Suicide and depression have been brought to the forefront of American thought by the death of legendary comedian Robin Williams. His death, a shock to even his personal family and friends, opened a public conversation on suicide prevention and responsible reporting. In the days following his death, news outlets focused on the details of his suicide and well-meaning friends and colleagues used social media to voice their grief.
Although the media’s sensationalizing of this tragedy was expected, it could have extreme consequences. The CDC, NIH, and WHO all promote safe media reporting on suicides, including sticking to facts, avoiding key words, and most importantly, refraining from romanticizing suicide in the public spotlight. As the public voice of most organizations, it is important for communications and PR professionals to understand the importance of proper suicide reporting especially in the public health field.
A 2012 analysis of journalistic adherence to guidelines and their effects on suicide contagion has shown that implementing simple rules can have a drastic impact on copycat suicides (Bohana and Wang 2012). Likewise a study conducted in Canada following the death of a famous reporter by suicide, showed a significant increase in suicide deaths immediately following the incident (Tousignant et al 2005). Meanwhile, an important Austrian experiment showed the impact media reporting had on the rise in suicides following a well-publicized death. When death by suicide increased drastically in 1978 after the building of the subway in Vienna, researchers began to implement specific guidelines on local media in 1987. This included not sensationalizing the death, briefly reporting it, and offering resources for help. By 1988, few suicides were reported and researchers noted a decrease in suicide contagion, proving that media accounts of a suicide can have a definitive impact on suicide rates (Etzersdofer et al. 1992).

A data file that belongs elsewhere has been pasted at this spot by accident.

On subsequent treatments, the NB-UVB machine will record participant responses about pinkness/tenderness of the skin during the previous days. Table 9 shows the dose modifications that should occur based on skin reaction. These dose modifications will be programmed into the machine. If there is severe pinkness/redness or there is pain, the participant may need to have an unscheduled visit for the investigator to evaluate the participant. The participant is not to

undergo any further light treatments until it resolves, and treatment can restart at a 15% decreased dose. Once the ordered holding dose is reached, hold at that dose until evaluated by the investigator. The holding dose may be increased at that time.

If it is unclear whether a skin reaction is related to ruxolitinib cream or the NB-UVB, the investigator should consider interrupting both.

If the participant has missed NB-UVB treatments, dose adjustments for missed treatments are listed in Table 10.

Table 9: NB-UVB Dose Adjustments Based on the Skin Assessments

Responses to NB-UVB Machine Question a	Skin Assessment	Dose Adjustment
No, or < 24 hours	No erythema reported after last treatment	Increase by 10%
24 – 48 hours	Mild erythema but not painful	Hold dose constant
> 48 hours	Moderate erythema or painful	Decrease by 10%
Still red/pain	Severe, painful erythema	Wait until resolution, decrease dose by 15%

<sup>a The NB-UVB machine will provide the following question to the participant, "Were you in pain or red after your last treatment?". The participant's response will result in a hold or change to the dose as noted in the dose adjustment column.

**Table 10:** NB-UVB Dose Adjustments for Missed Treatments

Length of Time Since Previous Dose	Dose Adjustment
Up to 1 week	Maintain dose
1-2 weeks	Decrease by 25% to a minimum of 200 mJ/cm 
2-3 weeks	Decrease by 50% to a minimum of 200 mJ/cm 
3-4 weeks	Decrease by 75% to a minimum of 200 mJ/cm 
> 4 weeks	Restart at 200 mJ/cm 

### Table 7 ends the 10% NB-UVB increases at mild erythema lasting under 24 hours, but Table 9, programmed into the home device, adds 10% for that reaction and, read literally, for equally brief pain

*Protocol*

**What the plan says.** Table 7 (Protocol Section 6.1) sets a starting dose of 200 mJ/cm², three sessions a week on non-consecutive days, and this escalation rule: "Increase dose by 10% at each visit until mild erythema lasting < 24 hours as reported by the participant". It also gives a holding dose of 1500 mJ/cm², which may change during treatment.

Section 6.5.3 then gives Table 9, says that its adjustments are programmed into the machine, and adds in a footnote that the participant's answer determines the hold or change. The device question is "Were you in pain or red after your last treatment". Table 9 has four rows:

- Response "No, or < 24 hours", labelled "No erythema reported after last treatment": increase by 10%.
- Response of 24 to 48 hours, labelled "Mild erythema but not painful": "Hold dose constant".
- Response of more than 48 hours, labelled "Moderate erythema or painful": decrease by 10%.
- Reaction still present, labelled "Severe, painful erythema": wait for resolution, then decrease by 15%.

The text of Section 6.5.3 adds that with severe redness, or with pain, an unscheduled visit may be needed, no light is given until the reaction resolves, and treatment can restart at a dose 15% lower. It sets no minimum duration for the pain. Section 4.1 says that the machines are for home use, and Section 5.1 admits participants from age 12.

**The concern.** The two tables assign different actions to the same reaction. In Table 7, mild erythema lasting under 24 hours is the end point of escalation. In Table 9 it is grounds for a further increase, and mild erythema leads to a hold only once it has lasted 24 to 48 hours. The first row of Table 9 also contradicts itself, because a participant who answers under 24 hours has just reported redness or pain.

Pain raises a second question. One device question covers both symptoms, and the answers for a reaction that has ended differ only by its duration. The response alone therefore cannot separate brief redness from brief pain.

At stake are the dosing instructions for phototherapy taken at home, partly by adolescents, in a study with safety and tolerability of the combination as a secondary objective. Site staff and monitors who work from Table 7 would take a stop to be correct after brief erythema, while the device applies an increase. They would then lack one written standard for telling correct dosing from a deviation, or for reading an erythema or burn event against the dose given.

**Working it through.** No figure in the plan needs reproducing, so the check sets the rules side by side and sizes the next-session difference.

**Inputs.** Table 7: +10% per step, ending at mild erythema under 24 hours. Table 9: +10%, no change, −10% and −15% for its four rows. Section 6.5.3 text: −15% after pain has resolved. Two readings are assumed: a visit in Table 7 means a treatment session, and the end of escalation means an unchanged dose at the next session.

What can media personnel do to help deescalate the impact of suicide reporting on vulnerable people? Here are a few guidelines:
- Not referring to a suicide death as an attempt (failed or successful). This implies that success in committing suicide is ideal. Instead, use neutral descriptors such as died by suicide.
- Avoid any information that may promote imitation such as method, timing, and equipment.
- Do not refer to the suicide as a setting free or loss of suffering.
- Focus on the life and positive actions of the victim as opposed to the death.
- Provide the National Suicide Prevention Lifeline information and help break the social stigmas of seeking help.
More guidelines for responsible reporting can be found here.
Robin Williams’ death was a tragedy of the kind that happens to nearly 40,000 people every year in the United States alone. Although media reporting is not the only method for decreasing this number, it is extremely significant in an age where children and young adults alike are constantly exposed to constant modes of communication.
If you or someone you know is having suicidal thoughts or idealization, please call the National Suicide Hotline today to speak confidentially to a trained counselor for free.
Myriam Bostwick is the Communications Director of a non-profit organization in New York City. She is currently pursuing a Masters of Public Health in Community Health Education and is most interested in the relationship between media, communications, and public health issues. She lives in Queens, NY, with her husband and two pets, Lily and Charlie. Follow Myriam on Twitter at @myriambostwick.